Some Theses About All This:
- We cannot go back – even if we would want to. Young women – even many of those who I encounter in evangelical church settings often have solid careers that I do not see them forsaking for 1950s family roles. Moreover, there’s a reason I put Don Draper up at the top of this post – there was lots to dislike about the “good old days” and certainly lots of men were reprehensible cads. No nostalgia, please.
- Traditionally masculine values such as courage or responsibility have been subject to all kinds of abuse. My great-grandfather returned from Passchendaele physically (and likely psychologically) wounded – and for what? To protect the lands of Belgium’s monarchy? To stop Germany from threatening British naval hegemony? World War I was a complete waste of blood and treasure at the behest of incompetent upper class twits like Douglas Haig. Men were often just as exploited by the old patriarchy as women. If I had to choose, I’d rather my generation of men and our sons grow up as video gamers than as imperial cannon fodder.
- The recent past is not the whole history of gender relations: for most of human history most men and women worked side-by-side in predominantly agrarian societies. That is not to say that gender didn’t serve as a means for the division of labour, but it would have been incoherent to say that one sex “stayed home” and the other “went off to work.” Even with the advent of industrialization, many women worked in factories (mainly in textiles). As the nature of work continues to change it is anachronistic to suggest that there are fixed gender roles regarding work. Who does what work is always up for negotiation.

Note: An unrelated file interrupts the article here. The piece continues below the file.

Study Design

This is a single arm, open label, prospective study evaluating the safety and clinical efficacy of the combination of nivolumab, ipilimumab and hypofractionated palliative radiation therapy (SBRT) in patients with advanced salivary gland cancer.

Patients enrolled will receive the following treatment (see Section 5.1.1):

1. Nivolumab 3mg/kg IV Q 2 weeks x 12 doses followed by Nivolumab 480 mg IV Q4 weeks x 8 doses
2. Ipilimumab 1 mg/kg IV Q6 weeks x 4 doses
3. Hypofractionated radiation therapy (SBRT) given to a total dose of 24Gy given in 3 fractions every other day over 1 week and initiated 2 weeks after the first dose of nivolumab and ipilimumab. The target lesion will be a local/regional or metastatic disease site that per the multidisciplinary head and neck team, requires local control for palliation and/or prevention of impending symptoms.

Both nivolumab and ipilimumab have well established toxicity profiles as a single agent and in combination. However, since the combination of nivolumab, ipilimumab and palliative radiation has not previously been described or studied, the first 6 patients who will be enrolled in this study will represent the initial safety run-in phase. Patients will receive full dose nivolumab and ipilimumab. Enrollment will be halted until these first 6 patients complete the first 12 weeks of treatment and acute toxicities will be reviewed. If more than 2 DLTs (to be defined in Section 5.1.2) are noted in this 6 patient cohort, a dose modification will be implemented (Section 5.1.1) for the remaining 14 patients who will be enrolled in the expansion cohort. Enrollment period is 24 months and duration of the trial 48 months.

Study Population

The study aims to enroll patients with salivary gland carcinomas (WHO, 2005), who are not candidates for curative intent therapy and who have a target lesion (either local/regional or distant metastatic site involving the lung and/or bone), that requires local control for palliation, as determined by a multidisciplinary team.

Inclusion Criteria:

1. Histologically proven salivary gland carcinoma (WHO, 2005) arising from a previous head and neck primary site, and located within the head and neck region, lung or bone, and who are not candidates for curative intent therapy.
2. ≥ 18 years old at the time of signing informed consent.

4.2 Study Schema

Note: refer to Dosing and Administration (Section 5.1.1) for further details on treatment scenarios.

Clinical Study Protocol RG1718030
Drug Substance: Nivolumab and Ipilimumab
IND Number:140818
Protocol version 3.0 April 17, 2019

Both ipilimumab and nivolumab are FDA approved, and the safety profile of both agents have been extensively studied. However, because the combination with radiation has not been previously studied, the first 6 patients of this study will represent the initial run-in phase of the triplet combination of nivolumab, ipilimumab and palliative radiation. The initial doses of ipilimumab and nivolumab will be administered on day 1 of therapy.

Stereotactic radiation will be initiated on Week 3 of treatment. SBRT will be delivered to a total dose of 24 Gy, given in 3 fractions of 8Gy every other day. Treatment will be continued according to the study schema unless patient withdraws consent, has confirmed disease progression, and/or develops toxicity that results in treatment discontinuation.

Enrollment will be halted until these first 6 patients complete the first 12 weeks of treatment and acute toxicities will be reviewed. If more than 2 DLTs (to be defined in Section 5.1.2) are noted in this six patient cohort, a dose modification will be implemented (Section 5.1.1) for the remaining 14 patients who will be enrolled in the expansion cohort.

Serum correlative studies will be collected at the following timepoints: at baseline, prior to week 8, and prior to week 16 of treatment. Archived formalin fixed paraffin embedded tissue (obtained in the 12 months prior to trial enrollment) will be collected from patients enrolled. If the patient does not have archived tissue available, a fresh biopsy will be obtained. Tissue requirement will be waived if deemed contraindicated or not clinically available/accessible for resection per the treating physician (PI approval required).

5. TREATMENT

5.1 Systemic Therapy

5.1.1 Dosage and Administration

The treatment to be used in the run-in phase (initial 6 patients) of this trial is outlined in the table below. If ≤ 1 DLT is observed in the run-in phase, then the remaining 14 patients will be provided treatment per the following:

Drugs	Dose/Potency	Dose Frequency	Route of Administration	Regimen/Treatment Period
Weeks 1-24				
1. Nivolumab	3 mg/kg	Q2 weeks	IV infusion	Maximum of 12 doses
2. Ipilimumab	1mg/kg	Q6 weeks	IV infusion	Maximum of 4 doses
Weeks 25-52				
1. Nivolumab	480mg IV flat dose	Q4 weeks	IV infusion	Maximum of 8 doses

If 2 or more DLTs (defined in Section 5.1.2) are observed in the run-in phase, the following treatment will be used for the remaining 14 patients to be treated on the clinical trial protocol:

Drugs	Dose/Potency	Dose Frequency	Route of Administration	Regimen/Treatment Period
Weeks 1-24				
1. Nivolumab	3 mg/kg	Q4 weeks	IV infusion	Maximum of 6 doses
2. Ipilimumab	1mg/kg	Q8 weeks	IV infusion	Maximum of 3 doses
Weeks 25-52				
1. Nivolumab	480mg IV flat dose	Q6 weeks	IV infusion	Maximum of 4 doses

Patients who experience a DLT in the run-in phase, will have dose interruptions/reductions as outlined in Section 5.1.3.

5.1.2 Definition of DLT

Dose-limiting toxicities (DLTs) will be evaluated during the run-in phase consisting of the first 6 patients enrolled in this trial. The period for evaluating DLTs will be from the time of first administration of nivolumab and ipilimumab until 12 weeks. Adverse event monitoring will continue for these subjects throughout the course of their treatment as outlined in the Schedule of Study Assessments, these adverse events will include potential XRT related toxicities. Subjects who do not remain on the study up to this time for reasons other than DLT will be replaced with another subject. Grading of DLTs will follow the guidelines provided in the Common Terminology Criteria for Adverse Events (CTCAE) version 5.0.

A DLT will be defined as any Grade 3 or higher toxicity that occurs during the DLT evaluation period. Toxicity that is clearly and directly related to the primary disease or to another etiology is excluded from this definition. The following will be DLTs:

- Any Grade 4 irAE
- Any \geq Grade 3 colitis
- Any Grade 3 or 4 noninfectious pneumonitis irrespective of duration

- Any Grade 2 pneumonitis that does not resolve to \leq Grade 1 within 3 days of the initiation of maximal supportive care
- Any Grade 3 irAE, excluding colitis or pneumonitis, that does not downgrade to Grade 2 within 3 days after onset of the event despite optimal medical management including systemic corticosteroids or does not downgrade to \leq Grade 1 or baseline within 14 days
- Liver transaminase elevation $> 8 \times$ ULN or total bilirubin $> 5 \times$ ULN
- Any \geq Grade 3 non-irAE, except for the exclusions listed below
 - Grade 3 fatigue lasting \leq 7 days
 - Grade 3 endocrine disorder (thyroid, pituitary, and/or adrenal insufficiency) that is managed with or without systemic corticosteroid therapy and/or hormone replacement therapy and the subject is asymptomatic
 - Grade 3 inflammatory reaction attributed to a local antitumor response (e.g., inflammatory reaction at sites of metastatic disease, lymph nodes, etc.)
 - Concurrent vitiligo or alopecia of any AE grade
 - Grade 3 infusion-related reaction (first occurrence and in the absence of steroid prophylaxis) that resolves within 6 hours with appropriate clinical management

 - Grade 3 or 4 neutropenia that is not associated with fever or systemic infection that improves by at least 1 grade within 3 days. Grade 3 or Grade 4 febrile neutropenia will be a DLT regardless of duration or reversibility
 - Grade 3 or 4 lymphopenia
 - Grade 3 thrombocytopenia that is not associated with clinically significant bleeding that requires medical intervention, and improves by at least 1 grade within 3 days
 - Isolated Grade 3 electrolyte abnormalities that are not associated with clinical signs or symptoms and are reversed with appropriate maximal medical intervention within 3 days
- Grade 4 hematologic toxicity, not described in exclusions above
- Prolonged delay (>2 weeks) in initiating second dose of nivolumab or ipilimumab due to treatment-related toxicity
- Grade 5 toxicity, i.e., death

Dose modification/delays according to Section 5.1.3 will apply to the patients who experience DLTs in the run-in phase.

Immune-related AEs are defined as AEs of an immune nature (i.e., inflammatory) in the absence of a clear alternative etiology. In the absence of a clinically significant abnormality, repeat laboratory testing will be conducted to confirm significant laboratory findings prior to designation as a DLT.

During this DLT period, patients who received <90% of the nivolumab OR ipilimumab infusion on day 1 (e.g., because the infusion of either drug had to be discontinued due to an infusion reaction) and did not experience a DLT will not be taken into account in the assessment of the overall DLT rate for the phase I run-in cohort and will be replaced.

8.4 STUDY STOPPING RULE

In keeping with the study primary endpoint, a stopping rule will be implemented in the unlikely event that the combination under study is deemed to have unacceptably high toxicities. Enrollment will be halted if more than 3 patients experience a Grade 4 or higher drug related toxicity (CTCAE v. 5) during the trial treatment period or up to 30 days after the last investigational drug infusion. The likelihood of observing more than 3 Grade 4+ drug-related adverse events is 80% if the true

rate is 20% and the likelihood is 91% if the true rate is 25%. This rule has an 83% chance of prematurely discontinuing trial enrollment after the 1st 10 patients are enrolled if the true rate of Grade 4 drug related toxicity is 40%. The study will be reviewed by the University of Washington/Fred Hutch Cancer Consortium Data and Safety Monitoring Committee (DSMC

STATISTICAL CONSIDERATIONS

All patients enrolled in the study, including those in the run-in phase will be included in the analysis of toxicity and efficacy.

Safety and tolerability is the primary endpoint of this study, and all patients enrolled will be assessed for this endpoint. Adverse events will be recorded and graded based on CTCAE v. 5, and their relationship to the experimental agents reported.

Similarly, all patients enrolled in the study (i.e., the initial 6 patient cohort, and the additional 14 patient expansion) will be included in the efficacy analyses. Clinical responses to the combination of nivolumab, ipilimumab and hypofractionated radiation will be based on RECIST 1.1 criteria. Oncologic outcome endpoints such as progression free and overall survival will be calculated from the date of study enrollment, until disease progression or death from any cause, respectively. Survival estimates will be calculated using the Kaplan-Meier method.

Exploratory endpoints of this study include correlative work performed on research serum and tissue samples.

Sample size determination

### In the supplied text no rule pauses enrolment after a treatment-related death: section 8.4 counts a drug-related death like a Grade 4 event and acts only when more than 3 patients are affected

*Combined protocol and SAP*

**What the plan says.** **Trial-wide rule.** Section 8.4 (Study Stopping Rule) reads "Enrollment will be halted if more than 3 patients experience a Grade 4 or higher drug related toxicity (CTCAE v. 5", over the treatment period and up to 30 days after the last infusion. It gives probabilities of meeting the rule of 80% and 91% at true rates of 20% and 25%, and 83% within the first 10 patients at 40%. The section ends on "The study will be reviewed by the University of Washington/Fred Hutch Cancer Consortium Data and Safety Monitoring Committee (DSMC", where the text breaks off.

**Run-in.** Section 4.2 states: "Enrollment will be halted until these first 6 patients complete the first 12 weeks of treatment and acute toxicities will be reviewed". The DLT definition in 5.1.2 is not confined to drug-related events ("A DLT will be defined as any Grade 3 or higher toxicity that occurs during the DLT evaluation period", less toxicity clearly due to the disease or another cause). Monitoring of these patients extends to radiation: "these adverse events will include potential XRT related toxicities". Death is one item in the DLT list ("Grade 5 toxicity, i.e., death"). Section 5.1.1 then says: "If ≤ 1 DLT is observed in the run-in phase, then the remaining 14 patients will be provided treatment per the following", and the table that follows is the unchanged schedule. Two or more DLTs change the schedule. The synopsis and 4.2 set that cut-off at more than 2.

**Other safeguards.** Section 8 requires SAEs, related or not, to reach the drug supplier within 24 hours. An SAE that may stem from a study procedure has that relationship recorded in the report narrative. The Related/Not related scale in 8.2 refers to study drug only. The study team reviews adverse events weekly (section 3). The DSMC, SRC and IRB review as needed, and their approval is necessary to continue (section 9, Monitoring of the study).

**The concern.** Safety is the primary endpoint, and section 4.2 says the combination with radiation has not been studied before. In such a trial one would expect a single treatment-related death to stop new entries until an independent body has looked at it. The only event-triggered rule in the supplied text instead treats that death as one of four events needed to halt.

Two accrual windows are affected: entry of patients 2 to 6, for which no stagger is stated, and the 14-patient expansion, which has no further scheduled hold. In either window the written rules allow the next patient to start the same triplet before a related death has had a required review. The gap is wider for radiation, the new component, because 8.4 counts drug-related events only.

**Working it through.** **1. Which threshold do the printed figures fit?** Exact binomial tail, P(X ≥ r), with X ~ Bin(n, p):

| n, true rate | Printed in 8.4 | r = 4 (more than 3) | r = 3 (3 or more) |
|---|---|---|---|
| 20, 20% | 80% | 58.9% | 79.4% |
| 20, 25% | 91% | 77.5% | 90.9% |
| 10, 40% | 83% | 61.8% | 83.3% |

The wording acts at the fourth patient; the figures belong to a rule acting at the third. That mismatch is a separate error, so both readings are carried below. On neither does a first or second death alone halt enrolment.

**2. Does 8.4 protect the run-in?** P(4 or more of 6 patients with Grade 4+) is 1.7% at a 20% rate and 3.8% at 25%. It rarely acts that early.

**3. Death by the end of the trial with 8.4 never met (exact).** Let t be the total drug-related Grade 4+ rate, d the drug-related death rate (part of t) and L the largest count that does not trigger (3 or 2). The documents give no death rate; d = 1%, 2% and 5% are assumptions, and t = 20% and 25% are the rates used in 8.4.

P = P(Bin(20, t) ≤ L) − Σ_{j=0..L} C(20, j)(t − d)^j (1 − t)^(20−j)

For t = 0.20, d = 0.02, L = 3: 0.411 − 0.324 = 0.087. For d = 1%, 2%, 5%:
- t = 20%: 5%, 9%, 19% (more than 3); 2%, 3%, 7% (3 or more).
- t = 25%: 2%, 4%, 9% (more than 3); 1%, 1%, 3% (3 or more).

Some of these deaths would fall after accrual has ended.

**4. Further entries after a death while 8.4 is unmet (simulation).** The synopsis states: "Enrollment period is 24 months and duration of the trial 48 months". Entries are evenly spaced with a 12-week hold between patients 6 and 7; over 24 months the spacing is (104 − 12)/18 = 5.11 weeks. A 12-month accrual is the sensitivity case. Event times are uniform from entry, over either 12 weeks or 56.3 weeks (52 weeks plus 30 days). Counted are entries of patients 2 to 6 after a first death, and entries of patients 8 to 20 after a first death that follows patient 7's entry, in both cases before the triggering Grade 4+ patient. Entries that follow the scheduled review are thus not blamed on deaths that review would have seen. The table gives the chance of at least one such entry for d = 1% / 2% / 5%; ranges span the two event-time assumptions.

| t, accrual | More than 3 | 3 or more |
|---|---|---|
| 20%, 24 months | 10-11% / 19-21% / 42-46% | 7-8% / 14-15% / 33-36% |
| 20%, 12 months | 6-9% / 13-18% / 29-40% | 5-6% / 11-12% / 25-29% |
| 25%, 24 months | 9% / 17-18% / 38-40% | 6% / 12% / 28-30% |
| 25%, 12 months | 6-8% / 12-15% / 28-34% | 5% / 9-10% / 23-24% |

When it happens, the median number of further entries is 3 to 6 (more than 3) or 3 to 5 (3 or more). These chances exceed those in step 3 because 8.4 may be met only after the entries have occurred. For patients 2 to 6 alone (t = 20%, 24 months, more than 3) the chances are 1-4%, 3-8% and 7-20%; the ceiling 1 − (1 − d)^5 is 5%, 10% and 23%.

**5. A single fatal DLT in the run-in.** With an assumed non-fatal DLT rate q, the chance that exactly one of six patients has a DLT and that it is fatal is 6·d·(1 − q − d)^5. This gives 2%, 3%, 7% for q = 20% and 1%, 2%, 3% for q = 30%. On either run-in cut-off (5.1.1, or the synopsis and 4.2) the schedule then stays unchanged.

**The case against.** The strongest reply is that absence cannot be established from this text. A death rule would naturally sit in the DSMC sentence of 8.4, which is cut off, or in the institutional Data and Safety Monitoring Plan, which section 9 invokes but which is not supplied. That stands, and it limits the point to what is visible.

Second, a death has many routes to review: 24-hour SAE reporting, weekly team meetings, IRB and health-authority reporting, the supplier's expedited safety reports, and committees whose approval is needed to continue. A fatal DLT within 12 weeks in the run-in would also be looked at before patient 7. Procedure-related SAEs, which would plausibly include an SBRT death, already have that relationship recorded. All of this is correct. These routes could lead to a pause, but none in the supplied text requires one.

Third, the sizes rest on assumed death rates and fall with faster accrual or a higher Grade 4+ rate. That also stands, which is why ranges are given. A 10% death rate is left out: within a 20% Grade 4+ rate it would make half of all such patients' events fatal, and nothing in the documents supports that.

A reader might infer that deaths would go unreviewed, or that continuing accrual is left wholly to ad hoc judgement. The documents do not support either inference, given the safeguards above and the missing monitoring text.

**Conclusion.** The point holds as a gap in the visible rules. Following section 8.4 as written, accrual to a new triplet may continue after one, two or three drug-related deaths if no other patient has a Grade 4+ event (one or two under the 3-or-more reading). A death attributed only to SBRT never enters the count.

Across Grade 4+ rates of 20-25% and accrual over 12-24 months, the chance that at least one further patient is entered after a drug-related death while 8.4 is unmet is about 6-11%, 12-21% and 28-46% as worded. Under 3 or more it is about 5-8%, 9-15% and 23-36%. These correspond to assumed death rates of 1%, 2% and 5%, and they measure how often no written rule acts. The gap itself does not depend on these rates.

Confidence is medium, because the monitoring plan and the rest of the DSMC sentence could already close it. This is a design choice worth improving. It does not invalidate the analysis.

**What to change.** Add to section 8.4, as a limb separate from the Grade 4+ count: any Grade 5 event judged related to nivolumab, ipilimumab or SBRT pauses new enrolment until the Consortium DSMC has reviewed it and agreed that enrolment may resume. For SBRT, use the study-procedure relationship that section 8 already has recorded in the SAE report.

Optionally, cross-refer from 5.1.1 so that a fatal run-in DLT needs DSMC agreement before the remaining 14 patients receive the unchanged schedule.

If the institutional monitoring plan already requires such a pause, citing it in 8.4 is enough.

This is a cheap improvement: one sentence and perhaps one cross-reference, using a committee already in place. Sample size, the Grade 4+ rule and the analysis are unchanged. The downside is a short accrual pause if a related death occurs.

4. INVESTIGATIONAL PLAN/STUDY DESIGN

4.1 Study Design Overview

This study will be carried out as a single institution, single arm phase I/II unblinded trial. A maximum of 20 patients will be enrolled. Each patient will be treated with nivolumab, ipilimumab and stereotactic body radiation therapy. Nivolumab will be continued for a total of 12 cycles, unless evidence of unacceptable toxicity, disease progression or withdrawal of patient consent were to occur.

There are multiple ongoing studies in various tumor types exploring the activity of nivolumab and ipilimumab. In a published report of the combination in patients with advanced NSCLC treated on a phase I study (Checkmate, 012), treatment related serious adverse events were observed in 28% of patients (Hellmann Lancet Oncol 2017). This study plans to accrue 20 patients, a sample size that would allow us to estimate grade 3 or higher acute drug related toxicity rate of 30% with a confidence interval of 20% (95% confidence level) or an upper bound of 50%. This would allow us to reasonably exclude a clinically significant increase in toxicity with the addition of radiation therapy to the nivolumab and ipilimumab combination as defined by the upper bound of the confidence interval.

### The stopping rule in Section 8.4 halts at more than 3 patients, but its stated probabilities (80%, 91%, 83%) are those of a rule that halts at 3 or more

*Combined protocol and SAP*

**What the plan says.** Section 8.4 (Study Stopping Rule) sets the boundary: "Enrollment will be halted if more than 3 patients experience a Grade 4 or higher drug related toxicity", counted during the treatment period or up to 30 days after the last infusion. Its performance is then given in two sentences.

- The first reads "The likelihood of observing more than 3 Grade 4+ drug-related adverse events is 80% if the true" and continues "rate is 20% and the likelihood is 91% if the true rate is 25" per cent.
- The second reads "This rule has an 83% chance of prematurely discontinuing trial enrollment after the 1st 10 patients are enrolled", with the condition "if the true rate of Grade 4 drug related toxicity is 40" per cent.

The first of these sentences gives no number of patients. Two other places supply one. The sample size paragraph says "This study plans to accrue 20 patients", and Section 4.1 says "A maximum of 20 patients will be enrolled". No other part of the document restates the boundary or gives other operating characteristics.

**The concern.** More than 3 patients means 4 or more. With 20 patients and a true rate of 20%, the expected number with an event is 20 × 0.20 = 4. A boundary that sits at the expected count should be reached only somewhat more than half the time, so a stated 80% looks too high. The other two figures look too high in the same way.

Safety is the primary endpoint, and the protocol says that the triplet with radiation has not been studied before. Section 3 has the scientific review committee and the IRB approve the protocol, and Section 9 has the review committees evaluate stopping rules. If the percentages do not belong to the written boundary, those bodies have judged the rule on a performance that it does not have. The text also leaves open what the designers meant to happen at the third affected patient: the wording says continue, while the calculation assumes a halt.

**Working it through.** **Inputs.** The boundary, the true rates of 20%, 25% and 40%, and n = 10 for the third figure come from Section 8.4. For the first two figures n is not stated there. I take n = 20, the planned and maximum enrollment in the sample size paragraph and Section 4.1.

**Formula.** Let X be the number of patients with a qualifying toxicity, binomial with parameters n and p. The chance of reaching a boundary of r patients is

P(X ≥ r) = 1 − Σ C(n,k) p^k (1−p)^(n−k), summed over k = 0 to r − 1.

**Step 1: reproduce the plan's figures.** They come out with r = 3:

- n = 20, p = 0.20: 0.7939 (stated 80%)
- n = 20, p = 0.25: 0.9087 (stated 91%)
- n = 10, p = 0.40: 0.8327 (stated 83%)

- Men dropping out and women picking up the slack goes a long way in explaining the so-called happiness gap. I am referring to the fact that since the 1960s women have reported being less and less happy with their lives while men’s happiness has generally increased. Obviously if men are focused video games/bands/the internet while women work on their careers while still doing the bulk of the household chores/child-rearing it’s no secret who will, in the short term at least, be happier.
- The cohort of boys born in the late ’70s and onward and who had grown up in North America probably had, on average, the best material childhood and adolescence in human history. We enjoyed the best toys, games, and gadgets ever. Boys playing with the tin or wooden toys of yesteryear had mediocre simulations of real trucks or real soldiers or whatever. We had Nintendo, we had toy cars that became robots, we had, in short, playthings that were better than “real life.” It’s no wonder we don’t like the idea of growing up, it’s a downgrade from childhood. Girls meanwhile were still being exposed to the intense pressure to be physically attractive while simultaneously being expected to run for student council, play sports, and get into a good university. For girls growing up didn’t remove those pressures, but at least it afforded them a sense of autonomy.
- If men are afraid to compete with women when women are on an equal footing, well, it should be obvious which is the weaker sex. Men were not defeated or victimized by feminism, rather we appear to have unilaterally surrendered – you can have the perfect kids and the great career – but we just unlocked the bonus level on this game. Is it any wonder, given the way we behave, that women want daughters more than sons? While some cultural conservatives want to depict men and boys as victims of feminists or something, my generation – men now in their 20s and 30s – did this to ourselves.